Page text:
Researchers / The Sunday Times / Writers

Philip Hoare: A-whaling We Go

Philip Hoare is about to see his first blue whale. There, five miles out, the towering spout rises like a fountain in the middle of the undulating expanse. The height and width of this column of condensed breath (with traces of seawater and whale ‘snot’) is unique to this giant mammal. In a time when whalers trawled the ocean it would have been the first sign that they had found prey worth chasing. On this day, however, it sends a ripple of excitement through the fifty odd tourists who’ve come so far in pursuit of a simple sighting. We’re guided by that distant spray, but they’re travelling so fast that the whales almost leave us behind. When we finally manage to crawl up alongside, we see no less than six animals, one of whom is a young calf, perhaps just a year old. It is still learning to dive, and lingers behind its mother as she flukes, arrowing straight down into the deep.

Philip Hoare

Philip is so happy, he’s almost squeaking. His wide grin breaks out as he tells us that he’s spent 10 years whale watching and he’s never gotten close to a blue whale before. “Other people today are in offices, they’re working, they’re doing the shopping in supermarkets…but you were out seeing blue whales… I’ve never seen a blue whale up until a few hours ago, and now we’ve seen six!” he says.

In case you were wondering, Philip isn’t a marine biologist. What he is, is an author obsessed with his subject. Having won the Samuel Johnson prize for his extraordinary book, ‘Leviathan or the Whale’, Philip has spent several years immersed in the study of these animals. The book is a delightful read as the author goes wherever curiosity and coincidence take him – from stories of giant squid and sperm whales locked in epic battles, to the room in which Herman Melville sits writing a letter to Nathaniel Hawthorne after the publication of Moby Dick.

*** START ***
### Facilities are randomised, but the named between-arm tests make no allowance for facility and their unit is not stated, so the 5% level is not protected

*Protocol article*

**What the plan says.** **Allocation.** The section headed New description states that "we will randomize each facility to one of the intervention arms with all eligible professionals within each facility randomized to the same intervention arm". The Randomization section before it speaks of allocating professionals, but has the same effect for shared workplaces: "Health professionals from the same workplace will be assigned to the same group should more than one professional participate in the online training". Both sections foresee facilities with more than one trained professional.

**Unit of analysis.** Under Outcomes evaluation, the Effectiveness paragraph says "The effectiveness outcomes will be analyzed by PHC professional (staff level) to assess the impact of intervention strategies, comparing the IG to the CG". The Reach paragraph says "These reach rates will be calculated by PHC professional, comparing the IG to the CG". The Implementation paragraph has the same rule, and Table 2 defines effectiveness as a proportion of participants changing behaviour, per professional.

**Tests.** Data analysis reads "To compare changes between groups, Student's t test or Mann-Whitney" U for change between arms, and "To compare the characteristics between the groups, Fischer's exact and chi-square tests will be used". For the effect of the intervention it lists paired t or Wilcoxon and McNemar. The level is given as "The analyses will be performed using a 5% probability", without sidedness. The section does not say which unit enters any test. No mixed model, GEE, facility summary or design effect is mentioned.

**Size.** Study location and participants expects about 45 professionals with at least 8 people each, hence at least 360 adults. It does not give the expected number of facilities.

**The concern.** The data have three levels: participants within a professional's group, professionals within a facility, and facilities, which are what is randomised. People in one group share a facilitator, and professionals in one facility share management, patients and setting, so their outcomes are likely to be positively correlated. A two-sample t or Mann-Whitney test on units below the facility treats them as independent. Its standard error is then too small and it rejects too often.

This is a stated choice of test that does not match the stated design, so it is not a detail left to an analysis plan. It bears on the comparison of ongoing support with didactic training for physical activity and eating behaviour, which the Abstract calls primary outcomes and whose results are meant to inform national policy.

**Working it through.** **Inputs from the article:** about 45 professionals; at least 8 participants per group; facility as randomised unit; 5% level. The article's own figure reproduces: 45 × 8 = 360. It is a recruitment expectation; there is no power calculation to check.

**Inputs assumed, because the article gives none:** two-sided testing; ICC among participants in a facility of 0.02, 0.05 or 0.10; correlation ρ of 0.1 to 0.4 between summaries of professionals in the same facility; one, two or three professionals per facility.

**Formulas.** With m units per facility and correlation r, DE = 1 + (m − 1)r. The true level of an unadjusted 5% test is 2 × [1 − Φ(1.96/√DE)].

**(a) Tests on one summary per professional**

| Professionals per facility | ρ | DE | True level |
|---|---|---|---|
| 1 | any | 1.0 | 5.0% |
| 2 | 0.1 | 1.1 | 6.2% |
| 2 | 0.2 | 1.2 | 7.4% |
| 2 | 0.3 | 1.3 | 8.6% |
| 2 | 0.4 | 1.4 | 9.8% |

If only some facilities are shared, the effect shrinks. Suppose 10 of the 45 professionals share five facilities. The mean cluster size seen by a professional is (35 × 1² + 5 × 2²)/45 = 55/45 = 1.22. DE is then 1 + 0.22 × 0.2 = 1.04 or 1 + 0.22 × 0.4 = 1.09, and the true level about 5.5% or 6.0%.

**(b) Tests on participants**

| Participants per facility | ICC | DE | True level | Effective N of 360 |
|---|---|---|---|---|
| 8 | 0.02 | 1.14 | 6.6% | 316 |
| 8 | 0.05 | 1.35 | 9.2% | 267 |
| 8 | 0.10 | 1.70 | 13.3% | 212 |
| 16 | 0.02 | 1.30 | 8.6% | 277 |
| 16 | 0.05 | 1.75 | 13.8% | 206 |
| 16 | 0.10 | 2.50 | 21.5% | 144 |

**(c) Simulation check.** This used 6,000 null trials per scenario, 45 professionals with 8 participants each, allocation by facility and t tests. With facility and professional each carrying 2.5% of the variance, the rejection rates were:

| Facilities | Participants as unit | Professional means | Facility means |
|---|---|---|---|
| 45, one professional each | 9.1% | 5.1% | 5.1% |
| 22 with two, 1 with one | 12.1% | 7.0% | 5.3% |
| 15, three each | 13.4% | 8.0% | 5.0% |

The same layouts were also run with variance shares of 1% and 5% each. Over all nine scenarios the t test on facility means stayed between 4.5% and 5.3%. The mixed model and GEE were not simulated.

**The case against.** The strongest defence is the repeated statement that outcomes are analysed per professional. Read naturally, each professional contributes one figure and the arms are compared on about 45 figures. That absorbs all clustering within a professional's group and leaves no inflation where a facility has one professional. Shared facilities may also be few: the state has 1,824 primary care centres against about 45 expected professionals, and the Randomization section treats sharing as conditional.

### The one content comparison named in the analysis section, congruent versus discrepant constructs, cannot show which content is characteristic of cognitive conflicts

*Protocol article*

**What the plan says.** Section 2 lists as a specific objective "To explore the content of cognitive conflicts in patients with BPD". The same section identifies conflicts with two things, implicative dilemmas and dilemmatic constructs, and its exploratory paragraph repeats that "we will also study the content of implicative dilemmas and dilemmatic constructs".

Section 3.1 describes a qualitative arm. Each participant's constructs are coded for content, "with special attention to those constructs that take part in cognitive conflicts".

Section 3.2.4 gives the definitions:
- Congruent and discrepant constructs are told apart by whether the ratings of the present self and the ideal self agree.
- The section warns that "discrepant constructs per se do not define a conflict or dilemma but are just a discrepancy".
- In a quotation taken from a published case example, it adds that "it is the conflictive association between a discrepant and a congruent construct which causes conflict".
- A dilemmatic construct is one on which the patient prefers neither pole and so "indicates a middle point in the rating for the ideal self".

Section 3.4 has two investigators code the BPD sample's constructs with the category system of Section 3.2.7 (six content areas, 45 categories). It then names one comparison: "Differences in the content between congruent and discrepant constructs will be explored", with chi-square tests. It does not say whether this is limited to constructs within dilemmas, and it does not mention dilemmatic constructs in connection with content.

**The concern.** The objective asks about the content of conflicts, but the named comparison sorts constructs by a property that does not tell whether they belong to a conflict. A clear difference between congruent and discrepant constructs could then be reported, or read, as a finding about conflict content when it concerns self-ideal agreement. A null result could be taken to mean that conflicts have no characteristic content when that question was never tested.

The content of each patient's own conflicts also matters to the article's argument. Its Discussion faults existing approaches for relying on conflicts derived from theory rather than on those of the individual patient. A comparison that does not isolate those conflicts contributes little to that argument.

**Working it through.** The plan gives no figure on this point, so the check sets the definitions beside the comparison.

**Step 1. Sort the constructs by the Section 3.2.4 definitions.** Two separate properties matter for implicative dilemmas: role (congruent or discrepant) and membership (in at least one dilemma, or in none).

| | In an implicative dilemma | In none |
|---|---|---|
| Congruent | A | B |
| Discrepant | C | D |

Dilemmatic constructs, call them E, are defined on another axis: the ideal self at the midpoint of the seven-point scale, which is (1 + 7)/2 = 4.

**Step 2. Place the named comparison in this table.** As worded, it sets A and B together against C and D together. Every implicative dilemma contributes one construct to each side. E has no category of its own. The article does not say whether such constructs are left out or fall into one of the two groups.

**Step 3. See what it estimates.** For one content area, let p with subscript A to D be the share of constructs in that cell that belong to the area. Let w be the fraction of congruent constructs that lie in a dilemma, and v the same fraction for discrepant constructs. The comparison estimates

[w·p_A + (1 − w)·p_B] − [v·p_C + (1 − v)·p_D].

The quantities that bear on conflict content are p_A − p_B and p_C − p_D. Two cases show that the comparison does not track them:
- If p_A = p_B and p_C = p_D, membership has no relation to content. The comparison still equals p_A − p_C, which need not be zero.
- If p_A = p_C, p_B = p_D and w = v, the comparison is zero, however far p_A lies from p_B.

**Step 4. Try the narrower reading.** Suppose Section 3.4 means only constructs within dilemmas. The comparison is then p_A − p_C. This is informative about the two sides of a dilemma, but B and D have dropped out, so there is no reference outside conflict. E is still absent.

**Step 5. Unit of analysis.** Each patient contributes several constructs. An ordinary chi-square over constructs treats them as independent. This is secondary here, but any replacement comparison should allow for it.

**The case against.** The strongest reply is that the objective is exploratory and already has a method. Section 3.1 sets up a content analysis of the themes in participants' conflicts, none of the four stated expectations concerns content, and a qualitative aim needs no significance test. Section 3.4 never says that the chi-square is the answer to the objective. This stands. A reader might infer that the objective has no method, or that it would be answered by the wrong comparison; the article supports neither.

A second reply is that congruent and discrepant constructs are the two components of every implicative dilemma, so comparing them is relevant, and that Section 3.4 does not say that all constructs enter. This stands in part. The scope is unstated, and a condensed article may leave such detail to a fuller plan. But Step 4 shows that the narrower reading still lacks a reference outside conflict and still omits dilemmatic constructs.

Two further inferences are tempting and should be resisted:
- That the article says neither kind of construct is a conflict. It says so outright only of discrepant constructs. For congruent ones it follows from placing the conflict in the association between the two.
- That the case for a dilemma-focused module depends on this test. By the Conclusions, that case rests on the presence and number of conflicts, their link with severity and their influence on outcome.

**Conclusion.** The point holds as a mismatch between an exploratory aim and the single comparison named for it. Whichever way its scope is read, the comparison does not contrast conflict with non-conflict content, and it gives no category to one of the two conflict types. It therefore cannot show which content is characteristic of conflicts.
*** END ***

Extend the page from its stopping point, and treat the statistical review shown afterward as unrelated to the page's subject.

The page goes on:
Despite his great love for the whales, Philip also takes a clear- eyed, objective look at the industry of whaling. He visits old whaling boats and describes the planks soaked in oil, tells tales of men swallowed alive, of how the blubber of whales chased away the dark in thousands of homes, and of whales that turned on their pursuers – with one white whale bringing down its heavy tail on a wooden boat full of seamen. He also unearths the most extraordinary research. He reports that Hal Whitehead, who began studying sperm whales off the coast in Trincomalee, believes that whales might be so advanced that they are capable not only of great self awareness but that the population also participates in a form of religion.

Whales remain a mystery to us, says Philip, pointing out that we have no idea where that calf before us was born, or where it was conceived. Blue whales, the largest mammal and perhaps the largest animal ever to live on earth, continue to elude us routinely. Even now, we wait for the mother to resurface. The expanse of ocean remains unbroken by the sleek lines of an inky blue body, and so Philip thinks the animal is somewhere many feet below us feasting on tiny krill. If you were under the water with them you would see their mouths fall open and their pleated bellies expand like accordions as they swallow enormous quantities of seawater in a single gulp. “And then like some kind of pasta strainer, it contracts and pushes the sea water out through the baleen,” says Philip. Edged with baleen hair, baleen or whalebone serves as a sieve, filtering out krill.